Christianity comprises 2.2 billion people on earth, yet they do not agree among themselves about God or Jesus Christ because their beliefs (faith) vary with thousands of opposing doctrines. Is one of them true? If they disagree with one another in doctrine about what is the true word of God, then by the very definition of "truth" they cannot all be true. If the world is not already in enough chaos and confusion when it comes to religion, then certainly Christianity has made it many, many times worse!
Christian "faith" is about what one "believes" concerning Christianity. If people believe they are to worship God in a church on Sunday, then that is their faith—they will live by that belief and attend worship services on Sunday.
If a Christian believes that the Bible, and primarily the New Testament, is the inspired word of God and that they are to live by every word of God (as the scripture says), then they would want to obey what God instructs. If there is one true religion and it is one of the Christian faiths, which one is it? Surely, it would be the one that follows God's word "faithfully" as it is given in scripture.
The examples one can use to address this question are endless; most certainly they cannot all be covered in a book this size. Instead, it would take volumes! But let's look at some examples and see if we can find a "true" Church that is the "true" religion on earth. Let's look at several examples so that we can begin to grasp the scope of the real problem.
The Catholic faith comprises a little over one-half (1.2 billion) of all that is called Christianity. Therefore, it is of primary importance that we consider this faith when we speak of Christianity. This will prove to be of great importance as we proceed through this area of comparison.
The Catholic doctrine of purgatory is a belief (faith) that some die with smaller faults, for which there has been no repentance, and upon death go to a place of purgatory rather than directly to heaven or hell. The Catholic Encyclopedia states that the church "has from the Sacred Scriptures.. .that there is a purgatory."
However, the Methodist plainly state in their articles of belief that there is no scriptural evidence of purgatory:
The Romish [speaking of the Catholic Church] doctrine concerning purgatory, pardon, worshiping, and adoration, as well of images as of relics, and also invocation of saints, is a fond thing, vainly invented, and grounded upon no warrant of Scripture, but repugnant to the Word of God. (Article XIV—Of Purgatory)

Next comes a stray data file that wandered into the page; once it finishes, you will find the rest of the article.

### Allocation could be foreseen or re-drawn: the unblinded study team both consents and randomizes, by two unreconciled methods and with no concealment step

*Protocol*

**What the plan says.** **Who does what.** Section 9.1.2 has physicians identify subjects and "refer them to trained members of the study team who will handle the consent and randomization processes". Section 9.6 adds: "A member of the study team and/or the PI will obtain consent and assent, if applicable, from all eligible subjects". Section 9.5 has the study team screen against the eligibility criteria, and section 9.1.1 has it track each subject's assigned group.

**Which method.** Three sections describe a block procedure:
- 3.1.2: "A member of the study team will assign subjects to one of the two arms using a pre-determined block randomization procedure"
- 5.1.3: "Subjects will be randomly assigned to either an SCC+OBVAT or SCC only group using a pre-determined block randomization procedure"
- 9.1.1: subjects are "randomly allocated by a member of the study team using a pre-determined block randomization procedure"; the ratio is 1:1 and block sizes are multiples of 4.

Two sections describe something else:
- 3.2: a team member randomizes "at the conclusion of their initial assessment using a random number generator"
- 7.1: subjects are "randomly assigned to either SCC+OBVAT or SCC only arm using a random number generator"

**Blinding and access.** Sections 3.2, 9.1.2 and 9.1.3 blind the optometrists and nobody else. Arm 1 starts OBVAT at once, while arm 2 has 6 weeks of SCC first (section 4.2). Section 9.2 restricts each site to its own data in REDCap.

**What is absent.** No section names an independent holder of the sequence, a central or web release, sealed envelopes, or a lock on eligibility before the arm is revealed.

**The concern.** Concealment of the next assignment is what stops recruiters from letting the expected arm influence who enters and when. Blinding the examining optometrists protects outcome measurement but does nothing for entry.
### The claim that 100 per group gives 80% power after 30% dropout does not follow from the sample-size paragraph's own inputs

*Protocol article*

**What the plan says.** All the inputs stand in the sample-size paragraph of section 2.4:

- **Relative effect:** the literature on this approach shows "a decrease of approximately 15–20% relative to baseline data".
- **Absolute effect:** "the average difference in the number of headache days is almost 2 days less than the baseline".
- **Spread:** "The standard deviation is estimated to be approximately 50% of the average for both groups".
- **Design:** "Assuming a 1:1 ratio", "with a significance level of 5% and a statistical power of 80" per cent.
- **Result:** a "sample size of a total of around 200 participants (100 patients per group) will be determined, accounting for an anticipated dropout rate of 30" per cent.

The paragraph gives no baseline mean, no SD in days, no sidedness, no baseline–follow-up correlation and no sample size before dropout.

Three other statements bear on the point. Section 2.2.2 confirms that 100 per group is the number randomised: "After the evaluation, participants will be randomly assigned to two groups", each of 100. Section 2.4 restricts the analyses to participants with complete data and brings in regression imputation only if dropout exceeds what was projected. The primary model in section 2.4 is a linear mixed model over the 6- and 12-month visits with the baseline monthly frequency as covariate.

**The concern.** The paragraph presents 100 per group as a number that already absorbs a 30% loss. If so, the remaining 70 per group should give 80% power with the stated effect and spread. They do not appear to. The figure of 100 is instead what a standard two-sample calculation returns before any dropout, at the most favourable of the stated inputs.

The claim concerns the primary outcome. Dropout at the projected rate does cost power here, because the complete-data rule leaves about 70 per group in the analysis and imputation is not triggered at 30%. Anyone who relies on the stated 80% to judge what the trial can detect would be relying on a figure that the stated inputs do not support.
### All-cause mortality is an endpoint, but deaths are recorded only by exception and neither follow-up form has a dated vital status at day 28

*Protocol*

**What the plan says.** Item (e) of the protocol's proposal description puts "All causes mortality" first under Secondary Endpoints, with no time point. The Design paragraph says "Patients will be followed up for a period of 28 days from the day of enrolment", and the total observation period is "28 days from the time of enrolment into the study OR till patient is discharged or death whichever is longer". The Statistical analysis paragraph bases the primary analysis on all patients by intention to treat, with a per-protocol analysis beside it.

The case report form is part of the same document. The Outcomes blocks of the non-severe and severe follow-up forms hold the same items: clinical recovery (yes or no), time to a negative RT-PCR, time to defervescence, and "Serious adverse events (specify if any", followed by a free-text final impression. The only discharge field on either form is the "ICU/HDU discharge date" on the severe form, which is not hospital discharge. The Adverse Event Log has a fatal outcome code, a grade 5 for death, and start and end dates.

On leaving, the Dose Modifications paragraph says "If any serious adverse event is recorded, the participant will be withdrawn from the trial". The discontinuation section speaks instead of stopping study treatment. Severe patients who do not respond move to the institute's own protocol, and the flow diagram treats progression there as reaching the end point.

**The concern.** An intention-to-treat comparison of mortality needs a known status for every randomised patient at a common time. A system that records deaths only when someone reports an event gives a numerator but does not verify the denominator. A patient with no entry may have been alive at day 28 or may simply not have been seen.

The Methodist clearly teach that the doctrine of purgatory is "vainly invented" and "repugnant to the Word of God." Most Protestant churches agree with this same stance of the Methodist faith.
Obviously, these two faiths (beliefs) are diametrically opposite to each other. To be the true followers of God and "faithful" to His word, only one of these can possibly be true. Either one is true, or both are false; but both cannot be true.
It is important that everyone consider some of the most basic doctrinal differences in a faith that calls itself "Christian." Each faith (group) believes it is right, yet these faiths (groups) differ greatly from each other. Therefore, only one can possibly be considered true. Stated another way, either one is true and the others are false, or all must be false.
The Catholic faith is one of the oldest known "Christian" faiths. None of the Protestant churches have the long history of the Catholic Church. The Lutheran Church, which is the oldest Protestant church, broke away from the Catholic Church. Many others eventually broke from the Catholic faith because they embraced a different faith—one never known before. The faith of the Lutheran Church didn't exist until Martin Luther came on the scene and stated his "faith" about God. Today, we find that most "Christian" faiths came directly from the Catholic Church or from splinter groups of other "Christian" faiths during the last two centuries.
All the "Christian" churches that embrace Sunday worship, Easter and Christmas observance, and the Trinity doctrine received these doctrines through the Catholic Church; yet all these churches believe that many doctrines, which the Catholic Church embraces to be spiritually true, are false.
Let's notice other great conflicts that exist among the various religious groups which believe they are the true representatives of Christianity.
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